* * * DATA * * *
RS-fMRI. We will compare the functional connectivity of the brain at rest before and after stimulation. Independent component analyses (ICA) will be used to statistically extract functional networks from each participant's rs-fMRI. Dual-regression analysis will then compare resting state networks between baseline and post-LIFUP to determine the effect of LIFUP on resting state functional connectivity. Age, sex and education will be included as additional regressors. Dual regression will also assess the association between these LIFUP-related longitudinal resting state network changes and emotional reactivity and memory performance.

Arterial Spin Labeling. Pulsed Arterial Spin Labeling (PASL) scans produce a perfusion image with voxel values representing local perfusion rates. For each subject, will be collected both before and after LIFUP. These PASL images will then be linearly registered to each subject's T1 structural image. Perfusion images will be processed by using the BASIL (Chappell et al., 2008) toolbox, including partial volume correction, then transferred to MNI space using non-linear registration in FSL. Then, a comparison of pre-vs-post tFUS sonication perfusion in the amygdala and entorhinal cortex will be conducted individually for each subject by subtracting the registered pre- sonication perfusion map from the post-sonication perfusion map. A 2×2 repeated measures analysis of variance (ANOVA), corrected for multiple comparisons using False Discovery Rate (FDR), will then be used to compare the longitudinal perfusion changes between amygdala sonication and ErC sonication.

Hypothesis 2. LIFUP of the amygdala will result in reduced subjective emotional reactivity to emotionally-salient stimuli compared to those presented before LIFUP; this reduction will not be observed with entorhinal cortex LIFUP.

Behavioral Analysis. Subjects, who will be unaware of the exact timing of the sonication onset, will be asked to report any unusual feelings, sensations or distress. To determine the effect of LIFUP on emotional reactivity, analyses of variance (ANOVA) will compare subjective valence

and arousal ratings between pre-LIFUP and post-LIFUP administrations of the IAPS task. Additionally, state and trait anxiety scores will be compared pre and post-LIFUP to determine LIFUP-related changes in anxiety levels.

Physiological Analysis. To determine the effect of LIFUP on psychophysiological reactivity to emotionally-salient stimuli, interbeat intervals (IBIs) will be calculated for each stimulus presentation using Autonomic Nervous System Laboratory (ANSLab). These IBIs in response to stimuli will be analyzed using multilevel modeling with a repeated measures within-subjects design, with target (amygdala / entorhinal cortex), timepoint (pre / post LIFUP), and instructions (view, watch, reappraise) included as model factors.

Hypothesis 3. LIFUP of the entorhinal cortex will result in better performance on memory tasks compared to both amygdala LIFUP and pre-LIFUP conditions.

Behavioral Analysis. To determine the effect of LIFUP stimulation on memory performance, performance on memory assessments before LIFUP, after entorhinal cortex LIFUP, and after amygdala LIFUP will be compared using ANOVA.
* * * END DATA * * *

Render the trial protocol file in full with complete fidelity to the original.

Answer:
RS-fMRI. We will compare the functional connectivity of the brain at rest before and after stimulation. Independent component analyses (ICA) will be used to statistically extract functional networks from each participant's rs-fMRI. Dual-regression analysis will then compare resting state networks between baseline and post-LIFUP to determine the effect of LIFUP on resting state functional connectivity. Age, sex and education will be included as additional regressors. Dual regression will also assess the association between these LIFUP-related longitudinal resting state network changes and emotional reactivity and memory performance.

Arterial Spin Labeling. Pulsed Arterial Spin Labeling (PASL) scans produce a perfusion image with voxel values representing local perfusion rates. For each subject, will be collected both before and after LIFUP. These PASL images will then be linearly registered to each subject's T1 structural image. Perfusion images will be processed by using the BASIL (Chappell et al., 2008) toolbox, including partial volume correction, then transferred to MNI space using non-linear registration in FSL. Then, a comparison of pre-vs-post tFUS sonication perfusion in the amygdala and entorhinal cortex will be conducted individually for each subject by subtracting the registered pre- sonication perfusion map from the post-sonication perfusion map. A 2×2 repeated measures analysis of variance (ANOVA), corrected for multiple comparisons using False Discovery Rate (FDR), will then be used to compare the longitudinal perfusion changes between amygdala sonication and ErC sonication.

Hypothesis 2. LIFUP of the amygdala will result in reduced subjective emotional reactivity to emotionally-salient stimuli compared to those presented before LIFUP; this reduction will not be observed with entorhinal cortex LIFUP.

Behavioral Analysis. Subjects, who will be unaware of the exact timing of the sonication onset, will be asked to report any unusual feelings, sensations or distress. To determine the effect of LIFUP on emotional reactivity, analyses of variance (ANOVA) will compare subjective valence

and arousal ratings between pre-LIFUP and post-LIFUP administrations of the IAPS task. Additionally, state and trait anxiety scores will be compared pre and post-LIFUP to determine LIFUP-related changes in anxiety levels.

Physiological Analysis. To determine the effect of LIFUP on psychophysiological reactivity to emotionally-salient stimuli, interbeat intervals (IBIs) will be calculated for each stimulus presentation using Autonomic Nervous System Laboratory (ANSLab). These IBIs in response to stimuli will be analyzed using multilevel modeling with a repeated measures within-subjects design, with target (amygdala / entorhinal cortex), timepoint (pre / post LIFUP), and instructions (view, watch, reappraise) included as model factors.

Hypothesis 3. LIFUP of the entorhinal cortex will result in better performance on memory tasks compared to both amygdala LIFUP and pre-LIFUP conditions.

Behavioral Analysis. To determine the effect of LIFUP stimulation on memory performance, performance on memory assessments before LIFUP, after entorhinal cortex LIFUP, and after amygdala LIFUP will be compared using ANOVA.